This operation is useful if you want to inform a user or a group of users (i.e. the deliverer of the XML) but nevertheless the import process should continue.

The following code snippet shows a fragment of a XSLT transformation (using the saxon transformer) who uses the function getDocumentAsSophoraXml for checking if an existing document has certain features:

<?xml version="1.0" encoding="UTF-8"?>
<xsl:stylesheet xmlns="http://www.sophoracms.com/import/3.2"
                xmlns:soph="http://www.sophoracms.com/import/3.2"
                xmlns:xsl="http://www.w3.org/1999/XSL/Transform"
                xmlns:xs="http://www.w3.org/2001/XMLSchema"
                version="2.0">

    <xsl:template match="liveticker" >
            
        <!-- ... -->
        
        <resourceList>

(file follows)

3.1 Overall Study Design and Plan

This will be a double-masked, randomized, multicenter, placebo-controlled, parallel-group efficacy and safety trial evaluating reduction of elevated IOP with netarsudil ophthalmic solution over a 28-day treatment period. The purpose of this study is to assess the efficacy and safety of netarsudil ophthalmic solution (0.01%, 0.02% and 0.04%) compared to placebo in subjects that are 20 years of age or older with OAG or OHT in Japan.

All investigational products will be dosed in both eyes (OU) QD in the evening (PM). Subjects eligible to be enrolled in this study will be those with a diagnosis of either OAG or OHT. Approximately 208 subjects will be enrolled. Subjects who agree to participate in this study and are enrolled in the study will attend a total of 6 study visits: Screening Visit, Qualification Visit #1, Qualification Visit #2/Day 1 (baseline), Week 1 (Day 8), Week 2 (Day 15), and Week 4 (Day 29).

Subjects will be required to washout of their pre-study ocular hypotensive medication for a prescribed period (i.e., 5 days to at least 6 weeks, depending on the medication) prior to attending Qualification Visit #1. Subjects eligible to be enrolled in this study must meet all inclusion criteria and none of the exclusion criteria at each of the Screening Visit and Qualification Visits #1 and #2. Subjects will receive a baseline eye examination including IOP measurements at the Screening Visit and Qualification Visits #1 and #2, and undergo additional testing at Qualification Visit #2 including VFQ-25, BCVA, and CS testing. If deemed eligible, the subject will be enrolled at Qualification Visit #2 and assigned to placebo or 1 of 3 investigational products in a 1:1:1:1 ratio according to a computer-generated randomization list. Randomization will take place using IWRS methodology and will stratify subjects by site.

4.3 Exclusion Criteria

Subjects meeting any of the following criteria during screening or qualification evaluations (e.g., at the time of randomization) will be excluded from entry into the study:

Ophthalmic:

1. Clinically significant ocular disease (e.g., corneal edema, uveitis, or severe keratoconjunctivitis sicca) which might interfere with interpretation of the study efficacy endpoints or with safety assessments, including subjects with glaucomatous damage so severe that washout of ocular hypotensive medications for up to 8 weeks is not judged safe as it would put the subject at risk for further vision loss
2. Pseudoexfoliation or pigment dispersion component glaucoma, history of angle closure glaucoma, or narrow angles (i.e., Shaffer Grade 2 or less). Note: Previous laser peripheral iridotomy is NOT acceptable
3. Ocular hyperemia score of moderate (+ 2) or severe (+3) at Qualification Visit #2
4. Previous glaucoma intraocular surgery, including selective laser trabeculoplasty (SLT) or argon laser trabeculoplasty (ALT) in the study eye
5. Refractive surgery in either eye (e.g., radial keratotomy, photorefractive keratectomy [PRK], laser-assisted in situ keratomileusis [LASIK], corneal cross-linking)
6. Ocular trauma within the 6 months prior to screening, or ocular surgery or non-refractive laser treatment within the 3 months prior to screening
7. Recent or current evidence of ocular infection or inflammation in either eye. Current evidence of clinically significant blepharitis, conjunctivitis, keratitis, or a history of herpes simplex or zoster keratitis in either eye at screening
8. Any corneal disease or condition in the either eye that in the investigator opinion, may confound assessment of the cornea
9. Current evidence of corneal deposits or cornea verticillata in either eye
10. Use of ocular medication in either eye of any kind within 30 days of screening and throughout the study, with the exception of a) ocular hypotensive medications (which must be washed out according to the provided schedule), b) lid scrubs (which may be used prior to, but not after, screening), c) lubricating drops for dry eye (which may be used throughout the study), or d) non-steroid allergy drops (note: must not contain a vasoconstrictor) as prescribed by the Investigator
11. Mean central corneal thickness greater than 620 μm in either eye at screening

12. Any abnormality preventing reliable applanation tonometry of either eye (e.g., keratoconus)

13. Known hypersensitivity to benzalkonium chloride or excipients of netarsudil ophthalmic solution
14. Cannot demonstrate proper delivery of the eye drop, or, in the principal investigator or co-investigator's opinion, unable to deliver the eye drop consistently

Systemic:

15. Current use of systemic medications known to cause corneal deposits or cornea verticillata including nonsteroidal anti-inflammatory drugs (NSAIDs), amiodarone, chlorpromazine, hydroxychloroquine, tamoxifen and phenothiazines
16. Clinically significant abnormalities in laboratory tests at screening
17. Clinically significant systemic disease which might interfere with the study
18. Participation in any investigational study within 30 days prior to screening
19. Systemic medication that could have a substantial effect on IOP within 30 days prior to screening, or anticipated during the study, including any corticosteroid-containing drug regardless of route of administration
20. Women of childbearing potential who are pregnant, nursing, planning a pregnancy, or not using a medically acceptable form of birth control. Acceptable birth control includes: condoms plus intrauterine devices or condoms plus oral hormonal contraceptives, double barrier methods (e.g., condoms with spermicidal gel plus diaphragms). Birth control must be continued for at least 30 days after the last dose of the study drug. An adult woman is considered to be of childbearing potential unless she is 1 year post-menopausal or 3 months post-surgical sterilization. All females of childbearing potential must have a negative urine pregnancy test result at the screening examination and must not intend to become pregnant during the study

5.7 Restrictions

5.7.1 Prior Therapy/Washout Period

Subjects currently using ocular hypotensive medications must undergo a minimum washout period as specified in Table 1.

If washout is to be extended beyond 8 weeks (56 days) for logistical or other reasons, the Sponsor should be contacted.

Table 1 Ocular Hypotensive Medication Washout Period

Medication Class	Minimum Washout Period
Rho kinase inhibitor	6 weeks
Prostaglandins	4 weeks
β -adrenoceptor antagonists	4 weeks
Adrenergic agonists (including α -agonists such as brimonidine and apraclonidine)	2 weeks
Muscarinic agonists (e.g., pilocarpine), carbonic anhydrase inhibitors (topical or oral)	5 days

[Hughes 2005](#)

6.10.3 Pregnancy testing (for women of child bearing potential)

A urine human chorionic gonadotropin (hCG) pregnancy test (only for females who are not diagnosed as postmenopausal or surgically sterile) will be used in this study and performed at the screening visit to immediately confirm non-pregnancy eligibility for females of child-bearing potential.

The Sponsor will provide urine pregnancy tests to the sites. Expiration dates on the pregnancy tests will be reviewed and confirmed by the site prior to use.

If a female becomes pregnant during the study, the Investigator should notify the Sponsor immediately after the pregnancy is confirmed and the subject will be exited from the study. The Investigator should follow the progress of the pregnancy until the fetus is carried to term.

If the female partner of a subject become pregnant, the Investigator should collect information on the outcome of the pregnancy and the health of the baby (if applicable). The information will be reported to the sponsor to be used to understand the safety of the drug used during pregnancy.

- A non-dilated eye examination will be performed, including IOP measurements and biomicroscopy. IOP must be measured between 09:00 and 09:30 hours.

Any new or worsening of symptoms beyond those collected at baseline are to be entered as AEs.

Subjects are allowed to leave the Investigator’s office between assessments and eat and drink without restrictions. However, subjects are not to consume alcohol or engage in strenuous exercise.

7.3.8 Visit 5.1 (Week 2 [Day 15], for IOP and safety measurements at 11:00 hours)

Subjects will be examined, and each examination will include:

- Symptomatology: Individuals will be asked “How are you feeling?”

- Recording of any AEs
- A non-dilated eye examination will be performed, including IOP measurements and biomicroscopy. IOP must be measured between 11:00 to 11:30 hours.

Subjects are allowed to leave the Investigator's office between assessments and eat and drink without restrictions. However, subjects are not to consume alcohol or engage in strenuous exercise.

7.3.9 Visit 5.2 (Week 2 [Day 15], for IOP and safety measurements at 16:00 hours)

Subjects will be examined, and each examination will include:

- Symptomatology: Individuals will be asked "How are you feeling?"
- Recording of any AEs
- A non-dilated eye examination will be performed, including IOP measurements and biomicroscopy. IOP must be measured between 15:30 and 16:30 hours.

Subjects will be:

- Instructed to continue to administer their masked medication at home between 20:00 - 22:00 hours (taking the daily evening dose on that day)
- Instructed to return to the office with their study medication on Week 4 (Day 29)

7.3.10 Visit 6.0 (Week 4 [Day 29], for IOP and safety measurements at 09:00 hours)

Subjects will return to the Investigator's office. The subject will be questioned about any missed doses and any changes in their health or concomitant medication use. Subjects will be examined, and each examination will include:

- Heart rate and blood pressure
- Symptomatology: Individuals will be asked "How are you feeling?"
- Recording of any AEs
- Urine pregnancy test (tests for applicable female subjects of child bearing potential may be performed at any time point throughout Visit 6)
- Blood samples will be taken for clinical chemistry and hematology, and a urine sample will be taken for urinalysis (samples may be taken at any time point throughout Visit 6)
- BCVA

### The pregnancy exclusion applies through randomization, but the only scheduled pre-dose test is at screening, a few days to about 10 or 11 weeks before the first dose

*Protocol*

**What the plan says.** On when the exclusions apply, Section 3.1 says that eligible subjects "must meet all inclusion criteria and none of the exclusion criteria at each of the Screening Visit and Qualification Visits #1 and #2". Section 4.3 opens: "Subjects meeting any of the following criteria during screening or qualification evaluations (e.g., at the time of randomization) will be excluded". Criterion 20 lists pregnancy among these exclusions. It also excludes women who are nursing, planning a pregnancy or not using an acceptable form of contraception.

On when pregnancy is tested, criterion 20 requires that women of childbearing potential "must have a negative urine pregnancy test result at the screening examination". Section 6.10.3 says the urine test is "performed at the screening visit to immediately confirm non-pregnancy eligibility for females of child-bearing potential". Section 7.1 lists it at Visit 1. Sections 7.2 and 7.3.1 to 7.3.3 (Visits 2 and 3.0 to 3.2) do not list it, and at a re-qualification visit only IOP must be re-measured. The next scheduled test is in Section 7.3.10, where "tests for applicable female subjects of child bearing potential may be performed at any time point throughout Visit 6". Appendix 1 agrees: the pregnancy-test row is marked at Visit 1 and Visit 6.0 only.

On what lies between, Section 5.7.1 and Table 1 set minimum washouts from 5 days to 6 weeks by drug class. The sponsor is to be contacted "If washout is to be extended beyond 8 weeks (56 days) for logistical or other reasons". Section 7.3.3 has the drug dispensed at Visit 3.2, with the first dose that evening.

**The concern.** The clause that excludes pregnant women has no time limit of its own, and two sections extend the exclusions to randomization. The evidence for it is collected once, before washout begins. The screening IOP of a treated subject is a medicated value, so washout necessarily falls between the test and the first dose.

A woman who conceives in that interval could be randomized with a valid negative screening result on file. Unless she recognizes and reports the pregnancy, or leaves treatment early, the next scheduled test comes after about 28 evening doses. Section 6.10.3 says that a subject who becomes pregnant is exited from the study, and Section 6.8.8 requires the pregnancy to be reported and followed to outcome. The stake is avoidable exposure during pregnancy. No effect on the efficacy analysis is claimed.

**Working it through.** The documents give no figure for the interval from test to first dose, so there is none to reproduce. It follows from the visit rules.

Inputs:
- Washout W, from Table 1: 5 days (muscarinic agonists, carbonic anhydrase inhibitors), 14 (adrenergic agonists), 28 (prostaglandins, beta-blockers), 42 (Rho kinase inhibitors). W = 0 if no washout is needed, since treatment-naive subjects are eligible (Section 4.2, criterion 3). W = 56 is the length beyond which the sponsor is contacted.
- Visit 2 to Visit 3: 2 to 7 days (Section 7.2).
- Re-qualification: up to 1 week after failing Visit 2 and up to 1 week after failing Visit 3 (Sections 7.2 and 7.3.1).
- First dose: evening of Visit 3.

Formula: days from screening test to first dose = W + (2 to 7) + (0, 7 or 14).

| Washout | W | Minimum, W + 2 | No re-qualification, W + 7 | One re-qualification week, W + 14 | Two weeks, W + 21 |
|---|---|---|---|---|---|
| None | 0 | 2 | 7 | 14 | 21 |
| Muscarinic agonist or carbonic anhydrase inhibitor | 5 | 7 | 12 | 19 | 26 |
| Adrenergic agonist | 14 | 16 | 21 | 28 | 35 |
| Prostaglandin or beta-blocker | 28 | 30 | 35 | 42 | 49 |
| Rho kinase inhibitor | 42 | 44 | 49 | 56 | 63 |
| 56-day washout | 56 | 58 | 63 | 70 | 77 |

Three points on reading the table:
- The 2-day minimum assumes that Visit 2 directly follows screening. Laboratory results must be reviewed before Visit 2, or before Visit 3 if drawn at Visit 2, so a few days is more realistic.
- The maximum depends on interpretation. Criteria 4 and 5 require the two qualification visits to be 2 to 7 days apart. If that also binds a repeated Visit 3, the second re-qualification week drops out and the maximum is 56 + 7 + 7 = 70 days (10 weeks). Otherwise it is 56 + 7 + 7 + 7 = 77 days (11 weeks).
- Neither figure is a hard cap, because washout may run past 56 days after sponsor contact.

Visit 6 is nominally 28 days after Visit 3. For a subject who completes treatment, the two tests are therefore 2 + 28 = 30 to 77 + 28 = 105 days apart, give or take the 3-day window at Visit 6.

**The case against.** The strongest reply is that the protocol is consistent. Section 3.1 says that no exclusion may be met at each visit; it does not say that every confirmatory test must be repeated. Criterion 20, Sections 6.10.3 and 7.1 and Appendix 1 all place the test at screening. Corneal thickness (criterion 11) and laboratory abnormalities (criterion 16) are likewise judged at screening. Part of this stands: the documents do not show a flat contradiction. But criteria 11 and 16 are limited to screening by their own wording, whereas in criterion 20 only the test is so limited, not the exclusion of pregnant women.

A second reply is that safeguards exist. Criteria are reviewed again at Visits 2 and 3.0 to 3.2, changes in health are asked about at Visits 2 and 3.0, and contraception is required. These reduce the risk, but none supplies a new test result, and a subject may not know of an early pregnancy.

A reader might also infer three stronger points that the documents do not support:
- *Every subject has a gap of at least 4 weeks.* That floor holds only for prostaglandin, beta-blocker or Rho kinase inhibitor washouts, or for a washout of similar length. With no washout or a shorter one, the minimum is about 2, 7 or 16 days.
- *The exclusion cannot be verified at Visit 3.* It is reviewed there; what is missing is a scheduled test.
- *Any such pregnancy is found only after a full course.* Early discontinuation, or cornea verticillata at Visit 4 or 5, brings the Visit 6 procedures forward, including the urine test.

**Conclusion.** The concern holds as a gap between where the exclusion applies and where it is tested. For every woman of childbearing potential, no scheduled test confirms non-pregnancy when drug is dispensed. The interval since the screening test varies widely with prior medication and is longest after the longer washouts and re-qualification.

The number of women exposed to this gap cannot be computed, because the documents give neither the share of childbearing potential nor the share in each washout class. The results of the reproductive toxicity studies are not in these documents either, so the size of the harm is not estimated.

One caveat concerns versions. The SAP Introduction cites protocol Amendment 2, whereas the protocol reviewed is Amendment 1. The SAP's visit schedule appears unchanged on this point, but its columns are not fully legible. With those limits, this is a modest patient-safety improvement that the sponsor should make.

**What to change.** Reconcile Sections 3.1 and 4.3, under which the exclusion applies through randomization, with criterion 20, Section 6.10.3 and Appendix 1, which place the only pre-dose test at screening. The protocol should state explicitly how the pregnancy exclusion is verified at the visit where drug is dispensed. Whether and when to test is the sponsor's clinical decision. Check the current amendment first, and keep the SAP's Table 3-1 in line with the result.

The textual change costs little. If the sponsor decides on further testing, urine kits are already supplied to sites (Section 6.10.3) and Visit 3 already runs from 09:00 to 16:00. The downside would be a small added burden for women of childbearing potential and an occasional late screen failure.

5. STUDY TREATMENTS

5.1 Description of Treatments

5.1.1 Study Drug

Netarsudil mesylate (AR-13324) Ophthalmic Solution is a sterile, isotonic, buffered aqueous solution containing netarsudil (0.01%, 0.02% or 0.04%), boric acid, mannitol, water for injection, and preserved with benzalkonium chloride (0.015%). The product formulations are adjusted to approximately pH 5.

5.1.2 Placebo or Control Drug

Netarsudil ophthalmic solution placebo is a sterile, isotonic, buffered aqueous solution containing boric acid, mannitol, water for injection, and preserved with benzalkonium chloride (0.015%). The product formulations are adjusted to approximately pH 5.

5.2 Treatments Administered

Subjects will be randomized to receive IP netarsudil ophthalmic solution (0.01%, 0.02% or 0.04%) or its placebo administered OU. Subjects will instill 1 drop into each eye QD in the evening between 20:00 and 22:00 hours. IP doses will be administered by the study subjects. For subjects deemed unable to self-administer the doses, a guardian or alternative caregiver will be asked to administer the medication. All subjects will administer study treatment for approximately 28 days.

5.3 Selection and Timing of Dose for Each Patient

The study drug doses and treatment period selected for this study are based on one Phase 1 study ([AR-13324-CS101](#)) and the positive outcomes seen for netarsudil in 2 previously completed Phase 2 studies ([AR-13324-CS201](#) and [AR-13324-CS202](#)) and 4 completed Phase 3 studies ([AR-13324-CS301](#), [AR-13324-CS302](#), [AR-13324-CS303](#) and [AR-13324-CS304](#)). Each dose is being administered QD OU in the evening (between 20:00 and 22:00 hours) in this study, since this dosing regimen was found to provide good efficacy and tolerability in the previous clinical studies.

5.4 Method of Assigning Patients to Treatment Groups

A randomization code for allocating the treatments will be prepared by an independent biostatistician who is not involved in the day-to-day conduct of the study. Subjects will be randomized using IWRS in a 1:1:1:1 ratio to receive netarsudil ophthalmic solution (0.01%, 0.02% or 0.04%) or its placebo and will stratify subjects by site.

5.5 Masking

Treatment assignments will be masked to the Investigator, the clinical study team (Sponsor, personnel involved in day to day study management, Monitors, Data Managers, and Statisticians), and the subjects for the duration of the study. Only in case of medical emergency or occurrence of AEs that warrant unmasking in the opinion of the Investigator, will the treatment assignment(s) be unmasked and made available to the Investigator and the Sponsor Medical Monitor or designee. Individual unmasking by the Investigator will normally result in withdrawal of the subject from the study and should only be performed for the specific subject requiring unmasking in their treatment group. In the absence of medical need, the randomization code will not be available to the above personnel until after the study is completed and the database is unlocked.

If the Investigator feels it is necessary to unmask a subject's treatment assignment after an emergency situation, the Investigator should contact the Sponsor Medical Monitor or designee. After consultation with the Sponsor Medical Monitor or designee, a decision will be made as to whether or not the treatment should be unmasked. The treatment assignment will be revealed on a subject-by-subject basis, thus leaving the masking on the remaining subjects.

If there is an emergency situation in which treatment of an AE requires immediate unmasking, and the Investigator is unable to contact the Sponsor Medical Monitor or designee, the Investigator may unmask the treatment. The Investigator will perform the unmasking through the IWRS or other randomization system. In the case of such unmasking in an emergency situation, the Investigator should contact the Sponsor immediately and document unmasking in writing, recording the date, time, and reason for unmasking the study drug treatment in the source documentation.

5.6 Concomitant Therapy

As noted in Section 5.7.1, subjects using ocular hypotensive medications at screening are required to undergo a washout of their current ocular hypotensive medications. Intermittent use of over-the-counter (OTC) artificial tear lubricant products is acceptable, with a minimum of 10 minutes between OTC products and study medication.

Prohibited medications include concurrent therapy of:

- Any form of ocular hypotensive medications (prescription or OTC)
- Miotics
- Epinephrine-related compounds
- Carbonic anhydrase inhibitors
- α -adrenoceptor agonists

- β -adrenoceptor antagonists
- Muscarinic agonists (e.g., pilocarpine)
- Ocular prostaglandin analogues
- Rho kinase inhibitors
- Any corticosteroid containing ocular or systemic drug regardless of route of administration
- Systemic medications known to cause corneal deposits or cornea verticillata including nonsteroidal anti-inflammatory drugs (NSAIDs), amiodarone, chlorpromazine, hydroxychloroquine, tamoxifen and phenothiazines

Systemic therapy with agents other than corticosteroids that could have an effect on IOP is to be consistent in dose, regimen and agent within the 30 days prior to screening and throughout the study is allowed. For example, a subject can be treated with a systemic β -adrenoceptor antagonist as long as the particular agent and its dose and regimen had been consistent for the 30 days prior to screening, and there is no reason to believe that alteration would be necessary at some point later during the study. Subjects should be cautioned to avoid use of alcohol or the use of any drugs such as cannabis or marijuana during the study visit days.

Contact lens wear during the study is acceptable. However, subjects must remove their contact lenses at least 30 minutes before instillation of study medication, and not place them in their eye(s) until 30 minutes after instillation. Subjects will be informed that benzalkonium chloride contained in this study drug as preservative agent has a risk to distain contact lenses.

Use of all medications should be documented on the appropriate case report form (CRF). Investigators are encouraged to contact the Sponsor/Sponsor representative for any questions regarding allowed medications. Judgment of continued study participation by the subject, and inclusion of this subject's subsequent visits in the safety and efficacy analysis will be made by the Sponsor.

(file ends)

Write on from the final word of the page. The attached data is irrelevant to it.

<xsl:variable name="referencingMatchRound"
                          select="importUtils:getDocumentAsSophoraXml($externalIdMatchround, '3.2')"
                          xmlns:importUtils="java:com.subshell.sophora.importer.ImportUtils" />
            
            <xsl:choose>
                <!-- No document found. -->
                <xsl:when test="not($referencingMatchRound)"> 
                    <!-- ... -->
                </xsl:when>
                <xsl:otherwise> 
                    <xsl:variable
                        name="matchInReferencingMatchRound"
                        select="$referencingMatchRound//soph:documents/soph:document/soph:childNodes/soph:childNode
                            [soph:properties/soph:property[@name = 'sophora-sport:matchId']/soph:value = $matchId]" />
                    
                    <!-- ... -->
                      
                </xsl:otherwise>
            </xsl:choose>
        </resourceList>   
    </xsl:template>
    
</xsl:stylesheet>

Last modified on 7/26/19

The content of this page is licensed under the CC BY 4.0 License. Code samples are licensed under the MIT License.